Our Academy had several big highlights from our alumni this year—for example, Morgan Underwood (of Ganja Girl, a mentee) was awarded an events license in Michigan. Neighborhood Essentials (mentee) collaborated with SF Roots (mentor) to launch in California and Michigan. Tess Taylor, a mentee, launched an infused condiment brand called Saucy with Sweet Flower and has quickly grown into 10 retail locations. And that’s just a few of those who participated in the mentorship program and had access to our workshop and materials!

MGO: What should the cannabis industry be focused on in 2022—and beyond—to keep it moving forward in a positive way?

Yu: Investing in and finding creative financing solutions for social equity founders and BIPOC legacy operators should be a priority. They’re some of the hardest working and creative people you’ll ever meet, and their businesses are purpose-driven—it’s their key ingredient, not just an afterthought. These founders have a ton of experience and are often overlooked. They understand consumers better, have a stronger demand because the consumers resonate with them, and they’re able to market their companies in ways that build stronger brand loyalty—something that the rest of the industry is struggling with. By filling the early-stage capital challenges BIPOC founders and legacy operators face, we can ensure generational wealth is created for communities of color who have been disproportionately harmed for decades by unjust cannabis legislation.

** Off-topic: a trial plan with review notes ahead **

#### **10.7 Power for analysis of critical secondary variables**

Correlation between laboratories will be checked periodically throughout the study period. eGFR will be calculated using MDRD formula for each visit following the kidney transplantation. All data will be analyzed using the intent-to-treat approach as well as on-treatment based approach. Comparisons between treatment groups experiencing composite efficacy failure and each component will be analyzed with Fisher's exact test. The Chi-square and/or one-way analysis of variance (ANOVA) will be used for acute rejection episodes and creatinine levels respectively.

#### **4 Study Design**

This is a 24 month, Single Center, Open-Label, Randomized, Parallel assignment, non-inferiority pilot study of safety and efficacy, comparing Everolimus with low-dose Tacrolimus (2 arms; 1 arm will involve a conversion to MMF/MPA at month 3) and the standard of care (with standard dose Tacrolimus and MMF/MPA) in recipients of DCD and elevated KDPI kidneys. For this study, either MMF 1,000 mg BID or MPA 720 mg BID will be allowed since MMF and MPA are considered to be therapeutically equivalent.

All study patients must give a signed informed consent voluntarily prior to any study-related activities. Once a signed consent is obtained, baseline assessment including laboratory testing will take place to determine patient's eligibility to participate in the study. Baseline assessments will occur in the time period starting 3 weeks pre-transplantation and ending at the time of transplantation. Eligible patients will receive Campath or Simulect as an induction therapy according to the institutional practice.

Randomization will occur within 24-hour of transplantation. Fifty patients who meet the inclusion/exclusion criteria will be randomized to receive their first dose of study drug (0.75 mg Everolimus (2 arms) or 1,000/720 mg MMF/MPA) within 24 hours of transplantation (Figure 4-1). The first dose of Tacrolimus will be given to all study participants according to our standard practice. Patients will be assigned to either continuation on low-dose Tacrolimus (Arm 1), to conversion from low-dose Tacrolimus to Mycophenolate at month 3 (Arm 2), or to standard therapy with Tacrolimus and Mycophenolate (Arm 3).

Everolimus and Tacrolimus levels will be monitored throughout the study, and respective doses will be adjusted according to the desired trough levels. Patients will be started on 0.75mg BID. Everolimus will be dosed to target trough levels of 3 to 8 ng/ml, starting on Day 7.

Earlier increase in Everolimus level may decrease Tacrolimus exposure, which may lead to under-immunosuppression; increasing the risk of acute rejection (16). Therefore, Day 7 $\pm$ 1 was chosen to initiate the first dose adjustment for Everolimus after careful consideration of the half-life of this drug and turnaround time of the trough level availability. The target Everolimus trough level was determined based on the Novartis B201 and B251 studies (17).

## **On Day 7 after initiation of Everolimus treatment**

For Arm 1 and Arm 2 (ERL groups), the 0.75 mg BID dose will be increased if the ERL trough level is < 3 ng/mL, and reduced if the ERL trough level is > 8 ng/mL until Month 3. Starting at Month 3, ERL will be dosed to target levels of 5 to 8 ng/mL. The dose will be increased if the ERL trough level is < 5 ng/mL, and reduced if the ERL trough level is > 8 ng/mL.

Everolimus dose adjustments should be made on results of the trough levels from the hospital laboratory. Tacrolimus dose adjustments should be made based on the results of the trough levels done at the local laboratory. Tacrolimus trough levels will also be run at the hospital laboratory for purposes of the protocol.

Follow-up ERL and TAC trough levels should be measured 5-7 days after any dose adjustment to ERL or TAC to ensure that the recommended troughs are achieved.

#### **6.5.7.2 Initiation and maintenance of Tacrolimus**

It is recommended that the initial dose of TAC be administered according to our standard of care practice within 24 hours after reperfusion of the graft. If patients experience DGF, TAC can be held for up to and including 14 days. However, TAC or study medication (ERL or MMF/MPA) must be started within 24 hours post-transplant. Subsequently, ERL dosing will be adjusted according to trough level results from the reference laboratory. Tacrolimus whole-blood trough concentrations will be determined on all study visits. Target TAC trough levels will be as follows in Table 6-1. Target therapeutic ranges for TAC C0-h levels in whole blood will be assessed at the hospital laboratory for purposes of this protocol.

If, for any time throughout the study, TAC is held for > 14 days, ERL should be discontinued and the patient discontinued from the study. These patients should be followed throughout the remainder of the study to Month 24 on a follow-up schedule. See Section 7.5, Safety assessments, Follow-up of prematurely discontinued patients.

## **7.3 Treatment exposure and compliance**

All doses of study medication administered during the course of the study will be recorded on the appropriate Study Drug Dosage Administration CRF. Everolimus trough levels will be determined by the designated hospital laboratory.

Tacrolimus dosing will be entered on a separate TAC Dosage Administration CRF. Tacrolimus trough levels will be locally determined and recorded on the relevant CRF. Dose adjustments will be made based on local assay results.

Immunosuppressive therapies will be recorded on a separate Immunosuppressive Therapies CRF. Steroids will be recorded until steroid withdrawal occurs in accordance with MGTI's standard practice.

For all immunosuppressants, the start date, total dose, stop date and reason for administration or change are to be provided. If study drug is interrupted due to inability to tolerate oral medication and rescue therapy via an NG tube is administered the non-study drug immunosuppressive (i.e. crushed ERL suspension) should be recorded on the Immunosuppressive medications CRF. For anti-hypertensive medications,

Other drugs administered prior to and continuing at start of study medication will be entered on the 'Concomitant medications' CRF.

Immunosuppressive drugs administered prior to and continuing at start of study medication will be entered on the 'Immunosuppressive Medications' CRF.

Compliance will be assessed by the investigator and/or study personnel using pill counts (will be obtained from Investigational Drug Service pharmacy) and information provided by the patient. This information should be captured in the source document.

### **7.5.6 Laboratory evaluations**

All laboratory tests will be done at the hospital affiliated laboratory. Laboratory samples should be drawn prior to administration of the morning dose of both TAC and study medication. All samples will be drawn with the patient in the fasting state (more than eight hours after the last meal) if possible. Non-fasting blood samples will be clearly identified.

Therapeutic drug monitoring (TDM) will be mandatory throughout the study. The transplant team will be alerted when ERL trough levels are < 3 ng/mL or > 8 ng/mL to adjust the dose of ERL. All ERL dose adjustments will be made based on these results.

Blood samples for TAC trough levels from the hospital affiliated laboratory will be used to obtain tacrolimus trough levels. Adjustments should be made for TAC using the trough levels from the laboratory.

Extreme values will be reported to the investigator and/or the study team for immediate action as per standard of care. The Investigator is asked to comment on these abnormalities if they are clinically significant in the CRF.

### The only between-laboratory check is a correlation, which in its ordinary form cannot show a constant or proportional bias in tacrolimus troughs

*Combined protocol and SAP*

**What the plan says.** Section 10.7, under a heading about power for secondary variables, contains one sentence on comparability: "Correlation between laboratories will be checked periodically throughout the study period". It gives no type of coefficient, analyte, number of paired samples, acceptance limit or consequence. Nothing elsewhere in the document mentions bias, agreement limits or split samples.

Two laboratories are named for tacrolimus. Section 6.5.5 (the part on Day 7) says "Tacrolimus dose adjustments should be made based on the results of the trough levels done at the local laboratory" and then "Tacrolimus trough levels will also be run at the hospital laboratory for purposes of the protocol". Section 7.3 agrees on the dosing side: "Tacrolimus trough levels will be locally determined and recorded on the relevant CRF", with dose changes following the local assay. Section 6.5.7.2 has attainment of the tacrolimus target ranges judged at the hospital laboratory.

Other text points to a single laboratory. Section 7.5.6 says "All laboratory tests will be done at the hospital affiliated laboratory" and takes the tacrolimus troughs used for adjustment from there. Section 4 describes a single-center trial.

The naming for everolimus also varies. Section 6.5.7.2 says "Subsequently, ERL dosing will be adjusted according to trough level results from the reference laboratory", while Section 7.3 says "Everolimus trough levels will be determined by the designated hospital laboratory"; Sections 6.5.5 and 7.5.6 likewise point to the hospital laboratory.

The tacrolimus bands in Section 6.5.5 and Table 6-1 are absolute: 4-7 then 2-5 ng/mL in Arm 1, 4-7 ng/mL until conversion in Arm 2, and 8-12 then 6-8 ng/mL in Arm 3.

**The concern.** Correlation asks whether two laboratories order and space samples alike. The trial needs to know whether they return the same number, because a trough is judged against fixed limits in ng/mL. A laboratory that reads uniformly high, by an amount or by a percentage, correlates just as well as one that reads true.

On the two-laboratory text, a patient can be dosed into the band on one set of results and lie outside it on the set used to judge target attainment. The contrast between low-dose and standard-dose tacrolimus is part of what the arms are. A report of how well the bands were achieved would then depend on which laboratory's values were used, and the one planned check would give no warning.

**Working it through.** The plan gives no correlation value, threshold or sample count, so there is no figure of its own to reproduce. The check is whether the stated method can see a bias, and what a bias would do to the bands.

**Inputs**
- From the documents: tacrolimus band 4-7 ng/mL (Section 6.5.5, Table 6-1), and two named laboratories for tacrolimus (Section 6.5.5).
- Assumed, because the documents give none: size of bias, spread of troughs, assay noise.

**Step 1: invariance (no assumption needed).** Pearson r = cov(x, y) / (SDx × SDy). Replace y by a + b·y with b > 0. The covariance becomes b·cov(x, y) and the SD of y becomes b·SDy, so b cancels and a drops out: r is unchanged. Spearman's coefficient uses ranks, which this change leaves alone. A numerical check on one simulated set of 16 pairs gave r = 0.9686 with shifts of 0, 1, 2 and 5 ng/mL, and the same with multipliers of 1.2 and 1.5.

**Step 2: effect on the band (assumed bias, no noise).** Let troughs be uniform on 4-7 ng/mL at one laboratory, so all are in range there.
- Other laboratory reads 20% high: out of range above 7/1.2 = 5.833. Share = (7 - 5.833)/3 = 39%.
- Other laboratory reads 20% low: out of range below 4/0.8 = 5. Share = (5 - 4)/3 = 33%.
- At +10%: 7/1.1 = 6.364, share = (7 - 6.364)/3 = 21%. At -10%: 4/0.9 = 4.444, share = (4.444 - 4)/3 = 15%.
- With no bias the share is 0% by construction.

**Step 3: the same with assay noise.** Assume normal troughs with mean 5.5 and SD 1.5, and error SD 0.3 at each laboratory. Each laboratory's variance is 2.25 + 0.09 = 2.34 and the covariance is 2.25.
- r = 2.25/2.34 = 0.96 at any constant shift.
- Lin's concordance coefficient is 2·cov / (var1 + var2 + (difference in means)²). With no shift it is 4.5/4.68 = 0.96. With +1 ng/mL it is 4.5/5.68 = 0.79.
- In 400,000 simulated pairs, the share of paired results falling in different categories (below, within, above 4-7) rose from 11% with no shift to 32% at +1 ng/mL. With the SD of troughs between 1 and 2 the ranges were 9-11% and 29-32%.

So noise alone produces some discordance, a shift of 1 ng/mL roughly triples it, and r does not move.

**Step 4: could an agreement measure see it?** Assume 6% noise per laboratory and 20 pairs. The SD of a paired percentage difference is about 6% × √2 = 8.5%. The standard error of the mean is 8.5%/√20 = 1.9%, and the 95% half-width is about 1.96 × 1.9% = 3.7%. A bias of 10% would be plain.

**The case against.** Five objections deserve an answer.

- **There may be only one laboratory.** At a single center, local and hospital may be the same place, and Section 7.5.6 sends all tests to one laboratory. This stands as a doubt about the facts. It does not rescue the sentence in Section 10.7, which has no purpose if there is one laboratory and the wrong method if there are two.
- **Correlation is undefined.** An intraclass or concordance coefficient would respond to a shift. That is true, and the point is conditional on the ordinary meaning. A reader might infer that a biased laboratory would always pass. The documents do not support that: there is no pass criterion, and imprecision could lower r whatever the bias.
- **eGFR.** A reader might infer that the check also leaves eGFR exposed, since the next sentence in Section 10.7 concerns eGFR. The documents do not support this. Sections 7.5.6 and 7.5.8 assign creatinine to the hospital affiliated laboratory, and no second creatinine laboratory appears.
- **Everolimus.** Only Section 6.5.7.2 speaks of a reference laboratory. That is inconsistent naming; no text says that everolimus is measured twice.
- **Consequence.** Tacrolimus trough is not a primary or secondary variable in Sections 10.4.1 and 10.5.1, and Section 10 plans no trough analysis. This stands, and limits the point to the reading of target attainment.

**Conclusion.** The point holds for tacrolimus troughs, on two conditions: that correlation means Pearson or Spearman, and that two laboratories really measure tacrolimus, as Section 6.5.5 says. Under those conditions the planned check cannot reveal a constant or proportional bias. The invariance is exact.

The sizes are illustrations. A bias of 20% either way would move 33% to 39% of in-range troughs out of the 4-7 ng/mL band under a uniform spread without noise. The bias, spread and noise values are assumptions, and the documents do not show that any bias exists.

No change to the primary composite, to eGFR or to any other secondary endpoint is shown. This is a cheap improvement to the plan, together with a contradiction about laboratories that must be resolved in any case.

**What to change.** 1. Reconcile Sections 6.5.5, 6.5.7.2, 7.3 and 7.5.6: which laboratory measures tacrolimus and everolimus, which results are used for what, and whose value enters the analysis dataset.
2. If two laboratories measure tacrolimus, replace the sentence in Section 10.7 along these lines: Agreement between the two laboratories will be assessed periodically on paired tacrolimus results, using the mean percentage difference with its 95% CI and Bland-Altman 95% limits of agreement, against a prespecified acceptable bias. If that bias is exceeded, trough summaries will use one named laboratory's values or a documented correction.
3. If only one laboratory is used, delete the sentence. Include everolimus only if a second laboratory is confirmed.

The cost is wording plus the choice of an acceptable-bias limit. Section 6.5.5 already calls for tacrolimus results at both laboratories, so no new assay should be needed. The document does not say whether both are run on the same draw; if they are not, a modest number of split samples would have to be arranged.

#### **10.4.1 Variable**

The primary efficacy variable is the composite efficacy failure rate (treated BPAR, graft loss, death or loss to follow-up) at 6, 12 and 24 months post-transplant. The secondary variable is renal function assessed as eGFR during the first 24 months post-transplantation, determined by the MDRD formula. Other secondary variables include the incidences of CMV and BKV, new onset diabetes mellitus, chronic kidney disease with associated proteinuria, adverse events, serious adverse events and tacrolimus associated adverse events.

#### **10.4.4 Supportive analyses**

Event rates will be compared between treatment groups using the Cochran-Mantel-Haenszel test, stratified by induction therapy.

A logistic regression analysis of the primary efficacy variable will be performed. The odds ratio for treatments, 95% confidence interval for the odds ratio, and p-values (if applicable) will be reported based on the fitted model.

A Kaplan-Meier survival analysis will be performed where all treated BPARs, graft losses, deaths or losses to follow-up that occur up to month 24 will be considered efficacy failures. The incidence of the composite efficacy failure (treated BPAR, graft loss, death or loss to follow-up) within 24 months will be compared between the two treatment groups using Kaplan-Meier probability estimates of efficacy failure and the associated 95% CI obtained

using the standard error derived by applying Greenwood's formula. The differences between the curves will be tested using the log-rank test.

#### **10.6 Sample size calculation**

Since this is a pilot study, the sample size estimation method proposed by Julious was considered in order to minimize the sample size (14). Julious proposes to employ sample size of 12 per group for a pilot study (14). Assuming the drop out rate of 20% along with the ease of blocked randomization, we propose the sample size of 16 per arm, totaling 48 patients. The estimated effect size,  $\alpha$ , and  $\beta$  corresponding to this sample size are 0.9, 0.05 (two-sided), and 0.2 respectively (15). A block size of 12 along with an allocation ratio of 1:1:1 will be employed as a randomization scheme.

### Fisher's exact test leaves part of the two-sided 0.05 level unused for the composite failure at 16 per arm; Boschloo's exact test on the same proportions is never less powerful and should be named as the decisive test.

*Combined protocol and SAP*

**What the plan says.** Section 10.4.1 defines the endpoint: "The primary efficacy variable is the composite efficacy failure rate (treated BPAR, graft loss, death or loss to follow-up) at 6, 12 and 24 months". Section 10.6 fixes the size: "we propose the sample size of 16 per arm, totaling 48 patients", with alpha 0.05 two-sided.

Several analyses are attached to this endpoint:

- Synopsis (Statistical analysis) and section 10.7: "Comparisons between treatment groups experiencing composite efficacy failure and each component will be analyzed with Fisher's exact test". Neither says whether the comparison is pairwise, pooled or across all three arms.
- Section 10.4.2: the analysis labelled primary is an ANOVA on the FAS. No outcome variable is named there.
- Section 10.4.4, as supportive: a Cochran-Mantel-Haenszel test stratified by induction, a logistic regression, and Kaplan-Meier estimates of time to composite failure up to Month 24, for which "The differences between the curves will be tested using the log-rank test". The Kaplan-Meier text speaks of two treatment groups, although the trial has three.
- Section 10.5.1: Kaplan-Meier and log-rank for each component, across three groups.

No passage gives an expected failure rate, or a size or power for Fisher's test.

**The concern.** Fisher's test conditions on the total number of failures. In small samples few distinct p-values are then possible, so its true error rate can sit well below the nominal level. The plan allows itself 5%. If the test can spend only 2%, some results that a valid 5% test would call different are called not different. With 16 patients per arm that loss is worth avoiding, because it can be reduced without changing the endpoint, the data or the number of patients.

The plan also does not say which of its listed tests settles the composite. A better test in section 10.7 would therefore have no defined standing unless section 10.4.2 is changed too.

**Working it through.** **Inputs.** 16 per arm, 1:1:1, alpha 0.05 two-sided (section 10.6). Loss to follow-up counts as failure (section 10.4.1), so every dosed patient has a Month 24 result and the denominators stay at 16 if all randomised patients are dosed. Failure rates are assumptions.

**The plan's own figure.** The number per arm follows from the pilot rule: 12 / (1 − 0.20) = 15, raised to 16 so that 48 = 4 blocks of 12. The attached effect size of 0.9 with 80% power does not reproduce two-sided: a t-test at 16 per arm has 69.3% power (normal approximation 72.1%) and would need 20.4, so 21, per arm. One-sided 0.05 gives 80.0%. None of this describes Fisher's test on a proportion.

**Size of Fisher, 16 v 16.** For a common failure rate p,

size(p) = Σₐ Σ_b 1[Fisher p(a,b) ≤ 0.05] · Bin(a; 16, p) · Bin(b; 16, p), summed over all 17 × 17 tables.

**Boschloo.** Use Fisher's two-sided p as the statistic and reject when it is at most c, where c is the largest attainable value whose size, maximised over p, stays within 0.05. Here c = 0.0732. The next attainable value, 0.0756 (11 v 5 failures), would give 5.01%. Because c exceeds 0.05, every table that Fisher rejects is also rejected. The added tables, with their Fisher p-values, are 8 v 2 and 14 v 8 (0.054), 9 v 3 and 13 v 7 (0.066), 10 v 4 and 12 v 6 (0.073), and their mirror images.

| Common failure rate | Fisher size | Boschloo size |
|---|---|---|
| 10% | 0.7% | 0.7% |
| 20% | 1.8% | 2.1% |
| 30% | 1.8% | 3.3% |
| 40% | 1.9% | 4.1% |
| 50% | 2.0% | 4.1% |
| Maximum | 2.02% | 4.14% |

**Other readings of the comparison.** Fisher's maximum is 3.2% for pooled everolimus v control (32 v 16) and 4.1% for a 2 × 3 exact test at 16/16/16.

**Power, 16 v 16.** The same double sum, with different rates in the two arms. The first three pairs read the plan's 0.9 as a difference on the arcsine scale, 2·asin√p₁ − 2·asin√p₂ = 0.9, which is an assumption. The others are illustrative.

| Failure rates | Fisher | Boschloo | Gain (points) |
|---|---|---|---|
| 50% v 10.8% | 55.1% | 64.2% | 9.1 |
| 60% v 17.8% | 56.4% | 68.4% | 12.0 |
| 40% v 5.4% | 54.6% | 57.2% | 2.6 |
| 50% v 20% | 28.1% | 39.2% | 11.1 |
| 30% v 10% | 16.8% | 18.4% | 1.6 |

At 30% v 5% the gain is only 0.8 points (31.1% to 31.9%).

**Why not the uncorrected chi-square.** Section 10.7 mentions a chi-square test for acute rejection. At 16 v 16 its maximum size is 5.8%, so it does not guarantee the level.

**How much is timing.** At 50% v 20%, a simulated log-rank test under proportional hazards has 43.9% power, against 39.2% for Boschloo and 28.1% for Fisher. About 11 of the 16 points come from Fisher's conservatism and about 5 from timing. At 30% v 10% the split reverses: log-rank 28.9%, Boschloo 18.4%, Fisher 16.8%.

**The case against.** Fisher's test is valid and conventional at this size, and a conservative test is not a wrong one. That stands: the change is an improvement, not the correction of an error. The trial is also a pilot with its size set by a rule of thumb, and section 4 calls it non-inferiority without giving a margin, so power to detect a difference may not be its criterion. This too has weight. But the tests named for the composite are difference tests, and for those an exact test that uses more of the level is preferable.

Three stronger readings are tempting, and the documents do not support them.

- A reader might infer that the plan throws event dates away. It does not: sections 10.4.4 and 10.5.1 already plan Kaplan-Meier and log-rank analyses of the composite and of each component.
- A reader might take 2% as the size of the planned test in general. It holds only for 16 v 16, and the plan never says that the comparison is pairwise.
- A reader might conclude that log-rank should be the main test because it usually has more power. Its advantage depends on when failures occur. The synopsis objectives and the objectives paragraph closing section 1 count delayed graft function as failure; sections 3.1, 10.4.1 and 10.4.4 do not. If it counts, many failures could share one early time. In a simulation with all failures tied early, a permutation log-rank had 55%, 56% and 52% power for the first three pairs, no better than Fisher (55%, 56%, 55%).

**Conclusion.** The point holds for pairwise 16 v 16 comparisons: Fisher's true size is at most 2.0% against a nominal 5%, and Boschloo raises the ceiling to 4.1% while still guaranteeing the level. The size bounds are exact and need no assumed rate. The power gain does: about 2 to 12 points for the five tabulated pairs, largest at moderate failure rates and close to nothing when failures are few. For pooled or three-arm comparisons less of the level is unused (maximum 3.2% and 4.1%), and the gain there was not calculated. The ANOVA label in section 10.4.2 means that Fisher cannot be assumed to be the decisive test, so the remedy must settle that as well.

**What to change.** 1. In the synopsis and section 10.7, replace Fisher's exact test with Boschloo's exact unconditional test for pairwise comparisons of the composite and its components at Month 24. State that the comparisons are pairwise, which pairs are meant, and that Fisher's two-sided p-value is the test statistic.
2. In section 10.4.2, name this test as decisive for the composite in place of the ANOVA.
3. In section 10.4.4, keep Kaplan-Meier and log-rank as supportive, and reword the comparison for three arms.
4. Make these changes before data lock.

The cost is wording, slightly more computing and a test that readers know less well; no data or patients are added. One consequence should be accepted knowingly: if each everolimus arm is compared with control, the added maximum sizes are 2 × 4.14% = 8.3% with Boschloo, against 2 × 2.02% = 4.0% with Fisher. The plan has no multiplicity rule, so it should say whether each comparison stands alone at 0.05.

MGO: How do you think the cannabis industry will continue to evolve in 2022? What are you personally most excited about?

Yu: Community-driven collaborative capitalism will be a key theme, especially among equity businesses. As the California industry continues to mature, economies of scale are increasingly necessary to remain competitive. While the most common path is to merge or acquire, equity businesses are beginning to recognize that partnerships and pooling arrangements can have the same advantages while allowing them to maintain control of their business.

The shared challenges and incentives of equity businesses create a natural alignment that outpowers the traditional knee-jerk reactions to view everyone else in the space as a competitor. In 2022, I believe this trend toward strength in unity will increase exponentially and protect equity businesses and programs.

*MGO: Who else in the cannabis industry inspires you by making a positive impact? *

Yu: There are several. Morris Kelly, an equity applicant and founder of SF Roots, San Francisco’s first equity brand currently in 56+ dispensaries in California. Kimberly Dillon, the founder of Frigg and former CMO of Papa & Barkley. Tess Taylor, founder of Saucy. Marie Montmarquet, the legacy operator of MD Numbers, an equity advocate, and an educator through SUCCESS Centers. Kika Keith, a social equity operator and the founder of Gorilla RX Wellness, LA’s first Black woman-owned dispensary.